I've always enjoyed writing. Back in high school and university, I excelled at essays. I enjoyed using words to bring something into existence, to convey thoughts and share feelings. Since graduating several years ago, I no longer had a reason to continue writing regularly. I didn't really feel that anyone would be interested to hear what I had to say. Who am I to think that people would want to come read my thoughts? I felt that it seemed a little self-centred to have a blog - even if I made a few attempts to go along with my photography business (which you can see in the handful of older posts I have).
So I didn't write.
And then our first baby, our son Calvin, was stillborn.
I craved reading the words of other people who are going though similar experiences. I obsessed over their blogs and social media posts, drinking in their words. Filling myself with the knowledge that there are other people who feel this way...other people have these thoughts.
The knowledge that I am not alone.
There is something beautiful and comforting in being able to relate to someone else, and although I would not wish this tragedy on anyone, I am thankful for the others on this road with me.
I started writing again, as a way to process my own thoughts and feelings. Taking the words out of my head and putting them on paper helped me to feel sane again. Writing helps anchor me when I feel lost in the storm that is raging in and around me. By getting the words out, and arranging them into a somewhat coherent train of thought, I feel more capable of dealing with whatever I am facing in that moment.
I don't write regularly. To be honest, I have avoided writing in the past few weeks. I know I don;t want to hide from this storm, but the grief is scary. I've been avoiding the churning, roiling waves. It's terrifying to look into.
I know I'll make it through, but that doesn't make me want to jump in headfirst.
For as therapeutic as writing can be, it's also a catalyst for very strong, and very scary feelings. Sometimes writing helps calm me down when I feel like I'm spiralling, and other times once I start writing I can't stop because I start to spiral emotionally. It goes both ways, and for a little while I was trying to avoid putting myself into a position where I would have to deal with the scary feelings.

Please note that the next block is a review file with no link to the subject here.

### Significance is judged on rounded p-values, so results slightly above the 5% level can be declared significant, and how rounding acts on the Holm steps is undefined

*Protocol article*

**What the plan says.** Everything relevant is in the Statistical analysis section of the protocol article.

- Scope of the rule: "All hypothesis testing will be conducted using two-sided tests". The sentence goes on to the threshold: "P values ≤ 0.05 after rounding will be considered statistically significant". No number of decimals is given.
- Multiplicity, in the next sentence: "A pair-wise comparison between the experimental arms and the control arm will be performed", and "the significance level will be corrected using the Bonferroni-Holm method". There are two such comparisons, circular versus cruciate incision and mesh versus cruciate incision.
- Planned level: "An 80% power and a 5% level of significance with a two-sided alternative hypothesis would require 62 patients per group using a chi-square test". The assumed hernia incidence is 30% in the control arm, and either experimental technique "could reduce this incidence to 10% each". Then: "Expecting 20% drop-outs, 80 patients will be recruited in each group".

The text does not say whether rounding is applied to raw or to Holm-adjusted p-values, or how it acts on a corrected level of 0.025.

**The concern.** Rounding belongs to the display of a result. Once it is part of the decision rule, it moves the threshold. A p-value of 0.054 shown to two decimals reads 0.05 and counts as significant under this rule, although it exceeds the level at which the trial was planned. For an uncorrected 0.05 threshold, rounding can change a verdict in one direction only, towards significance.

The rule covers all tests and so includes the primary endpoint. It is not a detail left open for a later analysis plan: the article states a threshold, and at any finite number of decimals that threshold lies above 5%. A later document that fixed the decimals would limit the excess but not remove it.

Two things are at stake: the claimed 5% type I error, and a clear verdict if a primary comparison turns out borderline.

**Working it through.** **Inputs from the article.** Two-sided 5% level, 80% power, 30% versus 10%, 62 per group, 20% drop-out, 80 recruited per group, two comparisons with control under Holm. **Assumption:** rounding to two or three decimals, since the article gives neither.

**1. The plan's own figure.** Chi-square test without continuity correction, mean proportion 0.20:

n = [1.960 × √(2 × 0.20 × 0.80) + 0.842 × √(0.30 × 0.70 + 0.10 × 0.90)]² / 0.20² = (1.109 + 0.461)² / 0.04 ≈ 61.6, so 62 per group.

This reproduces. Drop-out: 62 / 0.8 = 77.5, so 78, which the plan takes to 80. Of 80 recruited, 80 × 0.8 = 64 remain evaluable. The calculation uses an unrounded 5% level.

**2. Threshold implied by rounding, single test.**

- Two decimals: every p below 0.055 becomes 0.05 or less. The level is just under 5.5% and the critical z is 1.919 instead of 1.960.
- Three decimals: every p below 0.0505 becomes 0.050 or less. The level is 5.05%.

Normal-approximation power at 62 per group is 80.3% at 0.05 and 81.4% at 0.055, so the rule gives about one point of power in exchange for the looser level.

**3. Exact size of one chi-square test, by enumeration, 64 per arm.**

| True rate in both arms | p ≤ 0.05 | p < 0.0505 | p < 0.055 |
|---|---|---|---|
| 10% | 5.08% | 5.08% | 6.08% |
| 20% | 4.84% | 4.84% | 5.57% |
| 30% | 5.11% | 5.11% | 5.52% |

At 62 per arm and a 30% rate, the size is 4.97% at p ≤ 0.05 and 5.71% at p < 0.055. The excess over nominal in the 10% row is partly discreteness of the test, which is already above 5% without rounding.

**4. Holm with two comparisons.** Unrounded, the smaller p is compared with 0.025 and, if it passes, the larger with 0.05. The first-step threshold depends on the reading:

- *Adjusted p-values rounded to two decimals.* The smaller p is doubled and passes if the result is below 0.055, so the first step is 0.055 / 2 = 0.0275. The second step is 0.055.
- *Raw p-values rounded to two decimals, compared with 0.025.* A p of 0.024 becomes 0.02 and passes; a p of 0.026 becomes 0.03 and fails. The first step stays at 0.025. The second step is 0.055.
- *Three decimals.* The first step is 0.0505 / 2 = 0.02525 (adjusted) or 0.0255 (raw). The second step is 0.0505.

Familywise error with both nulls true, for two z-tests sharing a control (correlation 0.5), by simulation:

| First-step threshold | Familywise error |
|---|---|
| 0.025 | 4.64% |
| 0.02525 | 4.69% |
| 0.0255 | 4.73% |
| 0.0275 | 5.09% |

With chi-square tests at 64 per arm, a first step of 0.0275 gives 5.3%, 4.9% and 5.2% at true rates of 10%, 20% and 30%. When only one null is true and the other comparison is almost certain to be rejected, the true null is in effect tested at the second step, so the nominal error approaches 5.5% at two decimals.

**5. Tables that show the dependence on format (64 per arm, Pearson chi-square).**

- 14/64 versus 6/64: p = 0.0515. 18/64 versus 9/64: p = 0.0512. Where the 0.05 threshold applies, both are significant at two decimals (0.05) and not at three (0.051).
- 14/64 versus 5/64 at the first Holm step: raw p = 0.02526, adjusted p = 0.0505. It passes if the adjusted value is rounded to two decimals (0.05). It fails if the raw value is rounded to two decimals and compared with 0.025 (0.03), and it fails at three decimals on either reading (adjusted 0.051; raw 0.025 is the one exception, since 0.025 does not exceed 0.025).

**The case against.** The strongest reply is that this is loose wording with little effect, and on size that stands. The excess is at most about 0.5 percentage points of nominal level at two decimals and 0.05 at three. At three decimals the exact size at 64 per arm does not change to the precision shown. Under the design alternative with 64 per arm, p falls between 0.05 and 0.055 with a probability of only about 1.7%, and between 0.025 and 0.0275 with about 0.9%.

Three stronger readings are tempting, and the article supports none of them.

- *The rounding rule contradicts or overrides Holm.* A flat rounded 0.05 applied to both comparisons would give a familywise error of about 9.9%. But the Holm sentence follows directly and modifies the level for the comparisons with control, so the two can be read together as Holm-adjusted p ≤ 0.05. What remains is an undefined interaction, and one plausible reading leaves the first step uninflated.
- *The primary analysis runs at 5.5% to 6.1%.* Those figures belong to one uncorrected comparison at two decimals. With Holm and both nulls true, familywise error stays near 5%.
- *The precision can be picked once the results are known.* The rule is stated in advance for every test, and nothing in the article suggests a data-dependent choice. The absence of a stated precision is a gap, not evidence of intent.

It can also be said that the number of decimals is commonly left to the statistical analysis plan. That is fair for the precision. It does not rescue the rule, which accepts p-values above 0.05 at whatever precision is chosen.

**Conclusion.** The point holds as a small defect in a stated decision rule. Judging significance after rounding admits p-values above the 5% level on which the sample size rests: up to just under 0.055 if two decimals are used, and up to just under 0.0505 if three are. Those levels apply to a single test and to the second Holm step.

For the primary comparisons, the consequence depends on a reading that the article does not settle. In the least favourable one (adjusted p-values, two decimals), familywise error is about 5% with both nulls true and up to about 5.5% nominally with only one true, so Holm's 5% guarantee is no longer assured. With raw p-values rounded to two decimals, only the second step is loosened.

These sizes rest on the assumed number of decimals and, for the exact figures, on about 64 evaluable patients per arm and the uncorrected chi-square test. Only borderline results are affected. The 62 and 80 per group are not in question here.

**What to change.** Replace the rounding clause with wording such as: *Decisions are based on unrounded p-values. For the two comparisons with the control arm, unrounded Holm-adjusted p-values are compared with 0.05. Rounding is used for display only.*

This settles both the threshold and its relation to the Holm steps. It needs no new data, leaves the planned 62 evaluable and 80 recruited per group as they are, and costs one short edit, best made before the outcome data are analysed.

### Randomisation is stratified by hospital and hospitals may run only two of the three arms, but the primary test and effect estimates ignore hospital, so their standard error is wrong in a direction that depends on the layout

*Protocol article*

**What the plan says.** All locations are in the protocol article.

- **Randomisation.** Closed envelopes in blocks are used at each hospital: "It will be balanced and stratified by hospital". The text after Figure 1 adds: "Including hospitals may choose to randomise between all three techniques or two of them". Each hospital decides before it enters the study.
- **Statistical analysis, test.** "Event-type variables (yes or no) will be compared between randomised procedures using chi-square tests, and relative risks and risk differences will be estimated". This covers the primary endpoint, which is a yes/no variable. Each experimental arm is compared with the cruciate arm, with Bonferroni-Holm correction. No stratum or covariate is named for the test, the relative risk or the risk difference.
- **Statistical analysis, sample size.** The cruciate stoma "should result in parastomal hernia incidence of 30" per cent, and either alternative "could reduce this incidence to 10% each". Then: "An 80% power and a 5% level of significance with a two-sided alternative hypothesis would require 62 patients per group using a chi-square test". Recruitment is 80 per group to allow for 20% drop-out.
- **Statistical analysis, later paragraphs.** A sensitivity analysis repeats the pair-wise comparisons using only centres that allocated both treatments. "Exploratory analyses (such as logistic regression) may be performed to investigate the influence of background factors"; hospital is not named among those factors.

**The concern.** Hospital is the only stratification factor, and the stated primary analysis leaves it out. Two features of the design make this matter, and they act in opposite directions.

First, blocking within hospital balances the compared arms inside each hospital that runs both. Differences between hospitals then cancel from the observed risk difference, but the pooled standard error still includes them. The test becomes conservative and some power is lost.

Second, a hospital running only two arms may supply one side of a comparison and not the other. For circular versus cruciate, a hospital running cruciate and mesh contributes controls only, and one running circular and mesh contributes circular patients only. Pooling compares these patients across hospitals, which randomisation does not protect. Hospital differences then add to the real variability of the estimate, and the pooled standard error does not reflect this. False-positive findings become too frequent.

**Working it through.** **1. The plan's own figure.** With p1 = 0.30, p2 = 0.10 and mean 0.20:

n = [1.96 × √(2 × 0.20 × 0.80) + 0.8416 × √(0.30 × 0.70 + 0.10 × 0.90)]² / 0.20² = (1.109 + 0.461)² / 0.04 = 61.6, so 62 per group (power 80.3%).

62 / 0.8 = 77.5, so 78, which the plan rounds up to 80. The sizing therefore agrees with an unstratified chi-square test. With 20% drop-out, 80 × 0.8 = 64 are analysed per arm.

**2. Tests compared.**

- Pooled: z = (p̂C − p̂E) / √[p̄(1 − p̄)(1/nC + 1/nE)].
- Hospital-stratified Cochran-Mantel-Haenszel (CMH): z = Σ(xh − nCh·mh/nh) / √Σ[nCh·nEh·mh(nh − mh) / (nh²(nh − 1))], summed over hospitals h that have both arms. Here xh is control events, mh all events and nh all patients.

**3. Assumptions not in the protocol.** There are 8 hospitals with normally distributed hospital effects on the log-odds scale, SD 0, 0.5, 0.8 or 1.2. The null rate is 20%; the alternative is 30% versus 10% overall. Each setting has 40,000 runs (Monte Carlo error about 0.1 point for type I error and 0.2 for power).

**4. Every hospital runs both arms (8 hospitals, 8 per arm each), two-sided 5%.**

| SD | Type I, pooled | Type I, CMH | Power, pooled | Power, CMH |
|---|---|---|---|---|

Avoidance doesn't make the scary feelings go away.
I soon learned that if I didn't give my grief an outlet, it would find one. I can't say that I am in charge of my grief and my emotions, but I do try to give myself opportunities to grieve. By facing these scary feelings, and allowing grief to overcome me at times, I can hopefully also function on a daily basis and do things like go grocery shopping without having to abandon my full cart because I just can't hold it together any longer.
Writing about my grief and my experiences in grief helps me cope when it all seems like too much to handle.
Back to my original question - who am I to think that anyone cares to read what I have written? Well, quite honestly, a few things have changed since those days. One thing I have learned since the death of my son, is not to apologize for my grief, or the way I grieve. I have also learned to be a little more self-centred. Hopefully not in a narcissistic way, but I have given myself permission to take care of myself first. I no longer think, "What will other people think?" but instead: "What will be good for me and my soul?"
The other thing I have learned is how important reading about other peoples' experiences was (and still is) to me. Finding out that other people have gone through this, other people have felt this, other people have thought this before gave me permission to be authentic. Authentic to myself, my feelings, and my own way of grieving. It made me feel so much less alone, and so much more comfortable in feeling uncomfortable. Reading what other people have written has let me know that its okay to not be okay, for as long as I am not okay.
So I write for myself.
And I share, because who knows... Maybe there is one person out there, desperately looking for something, someone, to connect with after grappling with a tragedy of their own. Someone like me. Hopefully my words can help someone, the way words of others have helped me. So I write and I share, because this is what I needed. Maybe someone else does, too.